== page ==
‘A how-to guide for committing murder’

Published 12:00 am Friday, January 16, 2004

Jack Trawick is awaiting execution on Holman Prison’s death row for the torture-slaying of 21-year-old Stephanie Gach.

Stephanie was choked, hit on the head with a ball-peen hammer and stabbed the night of Oct. 9, 1992.

Now, in a bizarre example of technology gone awry, Mary Kate Grach has filed a lawsuit accusing Trawick of using the Internet to post graphic details about the murder of her daughter and to market drawings of the crime and other “souvenirs” to the highest bidder.

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Gach’s attorney, George Jones III of Selma, is scheduled to discuss the case tonight on Fox News Channel’s “The O’Reilly Factor.” The show airs on Charter Cable channel 52 at 7 p.m.

Gach alleges that Trawick, with the help of New Jersey Web site designer Neil Arthur O’Connor, has somehow established his own Web site. In addition to Trawick, the suit names Alabama Department of Corrections Commissioner Donal Campbell and Holman Warden Grantt Culliver among others.

Campbell has denied having any knowledge of how Trawick managed to get access to the Internet.

“Prison officials claim they don’t know how he’s getting this stuff out,” Jones said Thursday. “They claim he doesn’t have access to a computer, but we’re not 100 percent certain about that.”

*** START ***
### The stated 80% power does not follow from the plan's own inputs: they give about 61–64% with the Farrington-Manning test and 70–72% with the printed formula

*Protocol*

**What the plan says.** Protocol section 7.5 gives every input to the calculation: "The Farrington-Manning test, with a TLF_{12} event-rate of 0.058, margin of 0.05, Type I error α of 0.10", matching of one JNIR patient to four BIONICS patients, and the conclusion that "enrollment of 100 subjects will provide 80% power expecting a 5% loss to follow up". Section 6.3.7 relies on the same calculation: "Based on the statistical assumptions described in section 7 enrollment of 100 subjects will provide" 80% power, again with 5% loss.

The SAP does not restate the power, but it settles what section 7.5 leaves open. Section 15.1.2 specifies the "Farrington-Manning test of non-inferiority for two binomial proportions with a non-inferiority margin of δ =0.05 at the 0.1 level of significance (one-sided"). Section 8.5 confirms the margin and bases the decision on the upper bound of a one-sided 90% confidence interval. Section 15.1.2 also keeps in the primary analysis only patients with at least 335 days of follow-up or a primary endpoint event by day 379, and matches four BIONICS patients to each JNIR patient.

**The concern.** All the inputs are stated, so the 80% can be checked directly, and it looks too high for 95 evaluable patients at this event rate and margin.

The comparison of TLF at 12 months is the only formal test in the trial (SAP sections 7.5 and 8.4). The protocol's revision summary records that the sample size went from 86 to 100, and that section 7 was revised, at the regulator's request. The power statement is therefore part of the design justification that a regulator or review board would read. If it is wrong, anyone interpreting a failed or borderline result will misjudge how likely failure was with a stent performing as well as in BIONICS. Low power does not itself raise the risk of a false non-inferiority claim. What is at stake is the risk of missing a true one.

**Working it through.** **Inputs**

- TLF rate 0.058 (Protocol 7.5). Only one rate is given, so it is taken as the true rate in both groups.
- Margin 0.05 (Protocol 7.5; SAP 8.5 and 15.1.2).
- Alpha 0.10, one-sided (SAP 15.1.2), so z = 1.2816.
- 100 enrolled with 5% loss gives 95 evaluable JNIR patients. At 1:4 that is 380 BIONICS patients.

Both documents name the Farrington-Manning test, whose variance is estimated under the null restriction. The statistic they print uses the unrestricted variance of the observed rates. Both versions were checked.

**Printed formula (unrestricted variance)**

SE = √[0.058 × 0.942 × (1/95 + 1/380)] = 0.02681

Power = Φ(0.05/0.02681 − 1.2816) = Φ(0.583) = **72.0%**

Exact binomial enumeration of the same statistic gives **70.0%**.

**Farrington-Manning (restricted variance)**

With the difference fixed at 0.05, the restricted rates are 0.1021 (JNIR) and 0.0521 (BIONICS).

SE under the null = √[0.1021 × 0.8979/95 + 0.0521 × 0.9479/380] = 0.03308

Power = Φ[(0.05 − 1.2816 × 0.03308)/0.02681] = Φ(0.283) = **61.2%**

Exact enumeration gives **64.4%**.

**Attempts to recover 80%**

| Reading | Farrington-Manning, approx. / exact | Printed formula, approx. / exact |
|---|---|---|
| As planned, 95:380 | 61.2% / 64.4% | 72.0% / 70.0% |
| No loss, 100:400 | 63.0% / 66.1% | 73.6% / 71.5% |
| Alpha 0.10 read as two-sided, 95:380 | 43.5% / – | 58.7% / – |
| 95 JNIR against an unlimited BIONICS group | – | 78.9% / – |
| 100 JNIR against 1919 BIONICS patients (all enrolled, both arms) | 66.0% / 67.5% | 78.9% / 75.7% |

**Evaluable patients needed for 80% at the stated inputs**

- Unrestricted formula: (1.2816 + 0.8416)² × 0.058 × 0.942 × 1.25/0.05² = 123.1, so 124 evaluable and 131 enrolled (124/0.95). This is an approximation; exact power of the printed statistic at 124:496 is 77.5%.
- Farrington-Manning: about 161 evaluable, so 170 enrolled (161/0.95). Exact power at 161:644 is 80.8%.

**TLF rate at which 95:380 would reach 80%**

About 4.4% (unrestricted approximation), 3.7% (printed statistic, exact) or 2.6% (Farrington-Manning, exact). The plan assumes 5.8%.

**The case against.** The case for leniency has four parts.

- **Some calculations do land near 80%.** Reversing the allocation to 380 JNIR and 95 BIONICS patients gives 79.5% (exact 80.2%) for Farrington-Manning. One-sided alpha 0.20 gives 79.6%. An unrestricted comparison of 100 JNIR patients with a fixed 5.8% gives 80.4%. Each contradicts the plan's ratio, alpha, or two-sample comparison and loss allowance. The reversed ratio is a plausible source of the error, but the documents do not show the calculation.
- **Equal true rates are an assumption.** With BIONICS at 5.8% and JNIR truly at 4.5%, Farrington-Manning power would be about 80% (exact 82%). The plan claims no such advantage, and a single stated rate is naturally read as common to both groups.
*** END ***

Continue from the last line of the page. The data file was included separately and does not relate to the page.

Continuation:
Jones said prison officials have also told him they are monitoring Trawick’s phone calls and censoring his outgoing and incoming mail. “But apparently that hasn’t worked,” he added.

Jones labeled the Web site postings, which were first discovered in December 2002, as “beyond repugnant.” They include graphic descriptions of the crime, drawings and taunts directed at Stephanie’s mother.

“He’s written such things as ‘I enjoyed killing your daughter and this is what I did’ — just really atrocious stuff,” Jones said. “We believe he is doing this to inflict emotional distress on my client. It’s causing my client to have to go through the whole process again and to relive her daughter’s death all over again.”

While the original Web site no longer exists, Jones said he believes that much of the material has been posted to other sites.

The lawsuit alleges that Trawick’s ramblings go beyond being merely a sick joke and actually constitute “a how-to guide for committing murder.”

Explained Jones, “We contemplate that if the man in New Jersey chooses to contest the suit his defense would be that this is protected speech under the First Amendment. But that’s just not true. Our position is that this material unlawfully invades my client’s privacy and inflicts emotional pain.”

This will be Jones’ second appearance on “The O’Reilly Factor.” The first appearance came in the summer of 2002, when he acted as the attorney for two Selma High School students who contended they had been illegally removed from the cheerleading squad. That case was settled and the two girls reinstated.